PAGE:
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freefall

use of 'de', measure words, er

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freefall

I'm in Beijing! Woot. Staying at the Far East International Youth Hostel. Here for only another day. Loving it. I am very much a beginner with Chinese, having studied it a bit but forgotten everything over the summer before I came anyway. But now I present my 3 grammar questions:

What exactly is this 'r' thing at the end of words? It's a beijing habit right? My book doesn't explain it, however. Does adding 'r' to the end of a word like 'dian' -> 'dianr' always mean that the last consonant will be replaced with the 'r' sound?

Second, I know that 'de' can be omitted after a personal pronoun and before a kinship term ('wo mama'). Are there more cases where it can be omitted? I see this in my book: "zai xiao gao jia ... " why no 'de' necessary?

Finally, I noticed that people don't use a measure word for 'yuan' (kuai). Si yuan, er yuan, etc. Why no measure word necessary? Also no measure word with 'yi2 xia4' ...

Thanks, now bed for me.

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FSO
What exactly is this 'r' thing at the end of words? It's a beijing habit right? My book doesn't explain it, however. Does adding 'r' to the end of a word like 'dian' -> 'dianr' always mean that the last consonant will be replaced with the 'r' sound?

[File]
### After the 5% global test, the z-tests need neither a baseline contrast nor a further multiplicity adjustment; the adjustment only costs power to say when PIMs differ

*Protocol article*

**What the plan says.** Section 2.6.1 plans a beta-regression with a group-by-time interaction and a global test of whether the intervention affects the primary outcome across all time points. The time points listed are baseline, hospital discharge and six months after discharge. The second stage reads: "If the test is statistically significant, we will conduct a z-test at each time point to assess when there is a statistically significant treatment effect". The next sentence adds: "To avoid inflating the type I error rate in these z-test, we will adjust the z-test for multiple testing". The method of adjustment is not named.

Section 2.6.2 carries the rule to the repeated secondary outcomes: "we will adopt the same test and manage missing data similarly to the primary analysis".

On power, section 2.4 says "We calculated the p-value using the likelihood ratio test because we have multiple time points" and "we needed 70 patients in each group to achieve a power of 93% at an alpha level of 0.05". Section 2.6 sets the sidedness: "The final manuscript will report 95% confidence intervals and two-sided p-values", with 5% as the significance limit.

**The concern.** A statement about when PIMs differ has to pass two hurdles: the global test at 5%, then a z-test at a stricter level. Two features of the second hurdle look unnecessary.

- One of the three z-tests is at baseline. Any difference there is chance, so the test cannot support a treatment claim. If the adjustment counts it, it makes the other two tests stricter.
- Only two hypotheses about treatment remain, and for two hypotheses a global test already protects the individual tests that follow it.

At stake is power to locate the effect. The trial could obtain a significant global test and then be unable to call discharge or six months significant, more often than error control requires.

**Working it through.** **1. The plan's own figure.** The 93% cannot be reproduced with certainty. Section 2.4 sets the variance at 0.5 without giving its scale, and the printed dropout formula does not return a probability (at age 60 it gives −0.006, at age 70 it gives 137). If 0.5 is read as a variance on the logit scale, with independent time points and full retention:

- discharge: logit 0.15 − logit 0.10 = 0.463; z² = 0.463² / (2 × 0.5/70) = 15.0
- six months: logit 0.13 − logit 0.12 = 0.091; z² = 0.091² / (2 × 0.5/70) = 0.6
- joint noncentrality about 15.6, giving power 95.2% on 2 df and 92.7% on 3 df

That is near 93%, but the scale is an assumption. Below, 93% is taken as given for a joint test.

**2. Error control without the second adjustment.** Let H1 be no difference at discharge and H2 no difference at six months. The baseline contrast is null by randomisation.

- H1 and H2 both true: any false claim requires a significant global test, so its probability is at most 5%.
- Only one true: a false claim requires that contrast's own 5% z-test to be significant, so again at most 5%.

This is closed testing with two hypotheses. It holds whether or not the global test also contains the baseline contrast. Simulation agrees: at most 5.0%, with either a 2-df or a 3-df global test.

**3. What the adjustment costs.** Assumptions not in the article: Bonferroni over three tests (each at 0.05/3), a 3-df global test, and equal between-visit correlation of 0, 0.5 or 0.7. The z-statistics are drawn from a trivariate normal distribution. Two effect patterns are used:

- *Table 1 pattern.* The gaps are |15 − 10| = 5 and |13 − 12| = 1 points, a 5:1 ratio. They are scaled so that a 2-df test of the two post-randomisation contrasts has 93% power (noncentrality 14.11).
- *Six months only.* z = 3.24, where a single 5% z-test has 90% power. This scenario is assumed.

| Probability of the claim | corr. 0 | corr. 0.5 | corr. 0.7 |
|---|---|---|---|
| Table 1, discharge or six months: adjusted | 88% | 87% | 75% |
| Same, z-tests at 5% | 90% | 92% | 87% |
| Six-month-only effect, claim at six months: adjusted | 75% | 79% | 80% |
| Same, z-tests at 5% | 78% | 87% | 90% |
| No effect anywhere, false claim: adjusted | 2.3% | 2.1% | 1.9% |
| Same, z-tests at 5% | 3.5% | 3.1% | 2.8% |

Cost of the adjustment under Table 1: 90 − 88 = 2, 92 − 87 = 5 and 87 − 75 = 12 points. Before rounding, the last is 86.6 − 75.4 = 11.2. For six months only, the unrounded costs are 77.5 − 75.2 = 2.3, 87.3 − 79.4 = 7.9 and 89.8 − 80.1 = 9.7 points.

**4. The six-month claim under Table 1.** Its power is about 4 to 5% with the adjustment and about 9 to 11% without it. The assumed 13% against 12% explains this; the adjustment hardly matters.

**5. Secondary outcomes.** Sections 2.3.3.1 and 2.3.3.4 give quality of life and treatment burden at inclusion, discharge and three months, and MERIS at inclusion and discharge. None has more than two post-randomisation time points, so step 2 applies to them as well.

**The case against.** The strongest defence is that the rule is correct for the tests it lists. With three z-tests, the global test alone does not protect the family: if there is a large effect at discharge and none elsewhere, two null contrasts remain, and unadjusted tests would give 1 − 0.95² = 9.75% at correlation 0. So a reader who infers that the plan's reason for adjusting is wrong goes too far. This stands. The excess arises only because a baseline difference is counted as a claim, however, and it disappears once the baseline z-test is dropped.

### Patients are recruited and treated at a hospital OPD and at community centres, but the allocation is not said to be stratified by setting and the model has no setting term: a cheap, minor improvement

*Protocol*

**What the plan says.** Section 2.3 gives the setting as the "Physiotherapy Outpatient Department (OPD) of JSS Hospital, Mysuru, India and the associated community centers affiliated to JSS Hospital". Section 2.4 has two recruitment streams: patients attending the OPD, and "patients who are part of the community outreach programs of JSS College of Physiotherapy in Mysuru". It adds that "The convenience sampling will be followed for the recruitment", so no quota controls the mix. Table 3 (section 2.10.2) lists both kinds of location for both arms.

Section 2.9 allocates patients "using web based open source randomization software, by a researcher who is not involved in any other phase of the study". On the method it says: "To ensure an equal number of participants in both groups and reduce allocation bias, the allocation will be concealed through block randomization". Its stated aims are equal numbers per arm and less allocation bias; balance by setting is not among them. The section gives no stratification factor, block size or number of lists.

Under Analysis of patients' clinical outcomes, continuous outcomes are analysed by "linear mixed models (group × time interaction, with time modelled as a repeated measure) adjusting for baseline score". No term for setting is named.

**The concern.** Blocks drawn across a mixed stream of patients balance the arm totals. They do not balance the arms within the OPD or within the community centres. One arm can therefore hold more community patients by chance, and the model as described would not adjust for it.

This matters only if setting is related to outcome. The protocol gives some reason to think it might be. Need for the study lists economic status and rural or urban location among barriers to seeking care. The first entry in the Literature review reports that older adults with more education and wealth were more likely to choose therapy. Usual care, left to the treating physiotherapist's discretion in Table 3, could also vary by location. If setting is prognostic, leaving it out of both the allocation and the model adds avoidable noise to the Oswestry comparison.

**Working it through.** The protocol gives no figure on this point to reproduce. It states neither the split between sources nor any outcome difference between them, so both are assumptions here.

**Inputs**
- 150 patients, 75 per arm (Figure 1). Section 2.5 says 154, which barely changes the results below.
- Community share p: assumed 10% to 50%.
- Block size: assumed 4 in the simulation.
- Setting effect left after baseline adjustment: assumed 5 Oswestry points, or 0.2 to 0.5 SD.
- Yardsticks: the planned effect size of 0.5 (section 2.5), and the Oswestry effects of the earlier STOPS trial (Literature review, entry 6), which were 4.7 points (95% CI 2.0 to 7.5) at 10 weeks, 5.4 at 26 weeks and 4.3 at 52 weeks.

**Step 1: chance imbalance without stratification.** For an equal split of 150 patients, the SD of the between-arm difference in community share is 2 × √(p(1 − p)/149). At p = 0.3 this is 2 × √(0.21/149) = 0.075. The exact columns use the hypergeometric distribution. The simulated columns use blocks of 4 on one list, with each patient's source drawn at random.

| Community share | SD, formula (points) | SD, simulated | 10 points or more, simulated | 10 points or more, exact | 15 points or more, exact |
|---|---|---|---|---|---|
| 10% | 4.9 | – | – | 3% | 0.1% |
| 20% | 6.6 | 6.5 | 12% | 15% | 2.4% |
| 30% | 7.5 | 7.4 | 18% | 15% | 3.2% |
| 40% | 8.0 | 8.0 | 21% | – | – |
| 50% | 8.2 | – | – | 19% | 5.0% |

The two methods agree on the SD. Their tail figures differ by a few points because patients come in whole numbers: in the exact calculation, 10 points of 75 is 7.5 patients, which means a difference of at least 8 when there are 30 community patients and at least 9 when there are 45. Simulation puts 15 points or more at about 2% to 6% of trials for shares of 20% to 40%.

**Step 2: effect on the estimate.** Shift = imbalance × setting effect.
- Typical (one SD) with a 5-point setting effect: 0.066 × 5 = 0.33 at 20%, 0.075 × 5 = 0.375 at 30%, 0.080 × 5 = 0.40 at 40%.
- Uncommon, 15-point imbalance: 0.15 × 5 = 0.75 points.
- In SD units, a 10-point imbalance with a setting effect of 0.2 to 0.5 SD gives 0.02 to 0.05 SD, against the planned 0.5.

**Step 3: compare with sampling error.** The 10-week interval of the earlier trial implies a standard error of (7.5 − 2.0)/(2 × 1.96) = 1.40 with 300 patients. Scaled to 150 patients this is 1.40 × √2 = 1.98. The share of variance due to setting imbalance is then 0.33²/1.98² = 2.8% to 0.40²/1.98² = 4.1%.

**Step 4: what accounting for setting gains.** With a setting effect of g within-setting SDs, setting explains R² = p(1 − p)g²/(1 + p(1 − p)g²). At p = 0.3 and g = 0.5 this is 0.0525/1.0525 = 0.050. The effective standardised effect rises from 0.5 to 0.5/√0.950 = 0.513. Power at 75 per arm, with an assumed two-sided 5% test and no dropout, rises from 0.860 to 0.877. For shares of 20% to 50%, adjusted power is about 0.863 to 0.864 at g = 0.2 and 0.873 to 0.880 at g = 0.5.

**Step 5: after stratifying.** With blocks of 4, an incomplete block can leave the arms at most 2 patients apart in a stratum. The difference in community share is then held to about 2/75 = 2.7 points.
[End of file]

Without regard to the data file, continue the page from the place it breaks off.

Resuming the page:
It is a Beijing thing (or at least a Beijing region thing). I won't go any further, since I'm no expert on this phenomenon.

Second, I know that 'de' can be omitted after a personal pronoun and before a kinship term ('wo mama'). Are there more cases where it can be omitted? I see this in my book: "zai xiao gao jia ... " why no 'de' necessary?

The example in your book is basically the same case as a kinship term. It could be "in Xiao Gao's family" or "in Xiao Gao's house", though even when meaning "house," "jia" literally means family. I haven't heard the "de" dropped when the technical word for house was used, i.e. "zai Xiao Gao de fangzi (li)".

There are times when the possessive "de" is dropped when a noun phrase becomes particularly long or complex. It seems that the final "de" is the one which usually remains, though I'm sure the rules are considerably more nuanced than this. (Actually, I know they are; there are times you can drop the other "de"s, and times you can't.)

Finally, I noticed that people don't use a measure word for 'yuan' (kuai). Si yuan, er yuan, etc. Why no measure word necessary? Also no measure word with 'yi2 xia4' ...

The monetary units themselves are measure words. The actual noun, sometimes omitted in casual speech, is "qian" 钱.

"yi xia" is a set phrase, and never takes a measure word.

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Quest
"yi xia" is a set phrase, and never takes a measure word.

xia itself is the measure word 一下子, 两三下子 etc..

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FSO
xia itself is the measure word 一下子, 两三下子 etc..

Ahh, that explains it. Thanks for setting me straight!

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freefall
The example in your book is basically the same case as a kinship term.

There's no personal pronoun--does that mean that jia, when used to mean family/house, never requires 'de' ? Are there any grammatical discussions of this that I missed and that you could point me to? I didn't find anything in a search but I hate to tread the same ground multiple times.

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